Beagle 2's primary purpose was to search for life. In fact, it was the first spacecraft with dedicated equipment to look for martian life since the twin Viking landers touched down in 1976. Beagle's destination was Isidis Planitia, a relatively flat basin that may have been formed by sedimentary deposits. This target was chosen because of its likely past association with water (and therefore, possibly, life) and also because, with its gently sloping dunes and lack of major debris, it offered the prospect of a safe landing. Beagle was to have used "hit, bounce, and roll" airbag landing technology to that employed by Mars Pathfinder in 1997.
The spacecraft was named after the ship in which Charles Darwin sailed to the Galapagos. Changes in the mission specification meant that the mass of Beagle 2 had to be trimmed from 90 kg to 60 kg, echoing economies that proved necessary on the sailing ship. (So cramped was the accommodation that the ship's padre had to give up his berth so that Darwin could go!)
Beagle 2 carried a a battery of ingenious, tiny instruments to search for organic material on and below the surface of Mars, and to study the inorganic chemistry and mineralogy of the landing site. An onboard mass spectrometer was to have been used to search for organic material, water, and water-deposited minerals in samples obtained by a robot arm and a "mole", known as Pluto, which would have been able to crawl several feet away from or beneath the lander, out to the length of its attached power cord.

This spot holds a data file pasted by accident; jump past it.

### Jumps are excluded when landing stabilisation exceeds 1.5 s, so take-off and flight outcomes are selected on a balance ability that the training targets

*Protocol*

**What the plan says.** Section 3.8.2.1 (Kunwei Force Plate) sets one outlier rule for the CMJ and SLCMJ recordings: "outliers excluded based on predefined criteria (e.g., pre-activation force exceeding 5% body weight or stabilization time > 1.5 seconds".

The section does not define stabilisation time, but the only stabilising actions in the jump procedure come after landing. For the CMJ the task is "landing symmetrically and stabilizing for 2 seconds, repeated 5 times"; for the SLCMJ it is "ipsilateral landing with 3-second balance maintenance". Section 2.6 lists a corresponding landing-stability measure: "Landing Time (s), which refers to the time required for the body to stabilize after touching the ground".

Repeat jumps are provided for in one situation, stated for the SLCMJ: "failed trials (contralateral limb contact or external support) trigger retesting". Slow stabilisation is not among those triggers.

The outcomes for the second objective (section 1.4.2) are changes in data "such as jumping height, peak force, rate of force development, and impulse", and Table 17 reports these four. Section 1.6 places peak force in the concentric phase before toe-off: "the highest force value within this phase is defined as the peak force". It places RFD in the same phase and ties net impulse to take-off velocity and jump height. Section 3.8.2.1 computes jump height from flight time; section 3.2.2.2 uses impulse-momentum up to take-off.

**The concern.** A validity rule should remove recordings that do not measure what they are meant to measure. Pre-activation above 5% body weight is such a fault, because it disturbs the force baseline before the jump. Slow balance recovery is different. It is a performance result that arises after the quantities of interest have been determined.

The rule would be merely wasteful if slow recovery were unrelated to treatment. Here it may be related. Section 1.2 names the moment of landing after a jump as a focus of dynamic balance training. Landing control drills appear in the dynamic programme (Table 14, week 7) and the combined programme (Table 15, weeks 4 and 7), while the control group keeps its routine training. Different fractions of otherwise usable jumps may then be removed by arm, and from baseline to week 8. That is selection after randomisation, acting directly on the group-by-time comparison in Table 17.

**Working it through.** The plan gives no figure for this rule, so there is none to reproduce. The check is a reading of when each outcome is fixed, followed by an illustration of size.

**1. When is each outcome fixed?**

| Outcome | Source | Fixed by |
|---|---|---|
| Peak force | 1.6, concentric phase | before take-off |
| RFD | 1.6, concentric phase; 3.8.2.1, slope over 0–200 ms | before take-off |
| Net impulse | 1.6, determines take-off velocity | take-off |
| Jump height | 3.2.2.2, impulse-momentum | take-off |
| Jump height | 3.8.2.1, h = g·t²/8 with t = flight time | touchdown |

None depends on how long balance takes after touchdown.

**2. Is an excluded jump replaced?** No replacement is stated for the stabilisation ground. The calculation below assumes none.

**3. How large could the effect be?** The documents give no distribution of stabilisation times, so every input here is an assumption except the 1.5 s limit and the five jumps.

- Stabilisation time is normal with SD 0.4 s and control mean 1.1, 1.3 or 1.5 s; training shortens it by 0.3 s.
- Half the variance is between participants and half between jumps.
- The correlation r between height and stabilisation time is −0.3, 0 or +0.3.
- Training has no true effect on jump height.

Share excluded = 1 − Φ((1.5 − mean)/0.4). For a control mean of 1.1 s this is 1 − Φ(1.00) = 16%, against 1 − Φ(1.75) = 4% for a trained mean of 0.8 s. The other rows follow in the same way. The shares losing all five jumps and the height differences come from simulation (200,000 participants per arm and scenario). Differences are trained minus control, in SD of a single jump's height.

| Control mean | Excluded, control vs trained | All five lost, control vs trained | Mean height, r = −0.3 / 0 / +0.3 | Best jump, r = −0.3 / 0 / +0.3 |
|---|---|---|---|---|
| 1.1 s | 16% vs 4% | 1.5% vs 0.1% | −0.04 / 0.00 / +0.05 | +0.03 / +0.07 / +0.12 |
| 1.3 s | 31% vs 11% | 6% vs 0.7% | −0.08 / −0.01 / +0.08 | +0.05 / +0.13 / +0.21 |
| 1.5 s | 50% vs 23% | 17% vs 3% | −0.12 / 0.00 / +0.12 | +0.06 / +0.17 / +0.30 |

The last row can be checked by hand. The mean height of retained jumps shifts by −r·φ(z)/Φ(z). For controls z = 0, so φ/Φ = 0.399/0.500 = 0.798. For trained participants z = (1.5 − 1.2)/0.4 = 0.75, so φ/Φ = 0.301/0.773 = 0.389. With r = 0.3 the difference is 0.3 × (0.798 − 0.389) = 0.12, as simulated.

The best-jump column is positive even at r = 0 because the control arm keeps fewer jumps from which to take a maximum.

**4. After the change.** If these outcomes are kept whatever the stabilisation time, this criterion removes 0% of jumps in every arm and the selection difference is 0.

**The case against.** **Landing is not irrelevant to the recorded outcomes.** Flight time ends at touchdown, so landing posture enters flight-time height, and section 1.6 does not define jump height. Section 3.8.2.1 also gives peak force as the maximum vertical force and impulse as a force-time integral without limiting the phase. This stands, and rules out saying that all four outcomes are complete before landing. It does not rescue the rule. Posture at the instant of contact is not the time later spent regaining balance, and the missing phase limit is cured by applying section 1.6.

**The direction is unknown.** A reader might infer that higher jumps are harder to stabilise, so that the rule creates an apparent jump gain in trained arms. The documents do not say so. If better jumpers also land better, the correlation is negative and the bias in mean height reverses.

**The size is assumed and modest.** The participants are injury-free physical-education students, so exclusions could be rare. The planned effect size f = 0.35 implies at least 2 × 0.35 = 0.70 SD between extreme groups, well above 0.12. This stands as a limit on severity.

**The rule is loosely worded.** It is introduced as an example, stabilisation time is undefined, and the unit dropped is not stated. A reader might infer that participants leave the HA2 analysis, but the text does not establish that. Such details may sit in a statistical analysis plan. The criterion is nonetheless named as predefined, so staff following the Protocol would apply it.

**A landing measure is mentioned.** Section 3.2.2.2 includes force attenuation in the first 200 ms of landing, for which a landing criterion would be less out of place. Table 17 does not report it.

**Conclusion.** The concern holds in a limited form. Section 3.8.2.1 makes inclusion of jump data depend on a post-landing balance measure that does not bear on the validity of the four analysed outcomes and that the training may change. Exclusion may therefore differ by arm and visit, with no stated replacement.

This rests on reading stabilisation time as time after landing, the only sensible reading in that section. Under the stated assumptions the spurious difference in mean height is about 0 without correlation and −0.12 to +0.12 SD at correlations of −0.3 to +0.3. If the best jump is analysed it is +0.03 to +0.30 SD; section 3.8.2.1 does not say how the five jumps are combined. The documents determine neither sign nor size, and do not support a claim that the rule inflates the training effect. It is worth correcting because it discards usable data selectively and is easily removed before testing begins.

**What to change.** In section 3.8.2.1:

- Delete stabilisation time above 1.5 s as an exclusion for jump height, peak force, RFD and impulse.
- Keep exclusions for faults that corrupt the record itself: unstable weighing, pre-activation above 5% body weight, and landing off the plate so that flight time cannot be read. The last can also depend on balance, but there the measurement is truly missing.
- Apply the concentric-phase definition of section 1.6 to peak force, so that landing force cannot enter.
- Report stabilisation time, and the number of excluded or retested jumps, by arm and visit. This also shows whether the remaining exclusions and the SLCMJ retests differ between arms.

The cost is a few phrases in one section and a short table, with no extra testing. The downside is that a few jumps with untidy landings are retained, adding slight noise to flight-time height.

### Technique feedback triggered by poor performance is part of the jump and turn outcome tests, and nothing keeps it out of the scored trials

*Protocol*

Beagle 2's primary science mission was to have lasted 180 martian days, or sols. Although the probe itself couldn't have moved around after landing, it would have been able to obtain and analyze samples of rock and soil from within a 75cm radius, thanks to a 2.5kg robotic arm known as the position-adjustable workbench (PAW).
Some of Beagle 2's instruments, including GAP, were housed in the lander's body, while several others were located on the adjustable workbench itself. Stereo cameras built into the PAW would have helped researchers identify suitable soil and rock samples. They would have obtained a number of overlapping stereo images of the landing site, from which a computer on Earth would have constructed a three-dimensional representation of the site. At 0.75 milliradian per pixel, the stereo cameras had 1.3 times the resolution of those on board Mars Pathfinder. Normally they focus from 1.2 meters to infinity, but one camera was also equipped with a close-up lens for looking at objects only 10 cm away.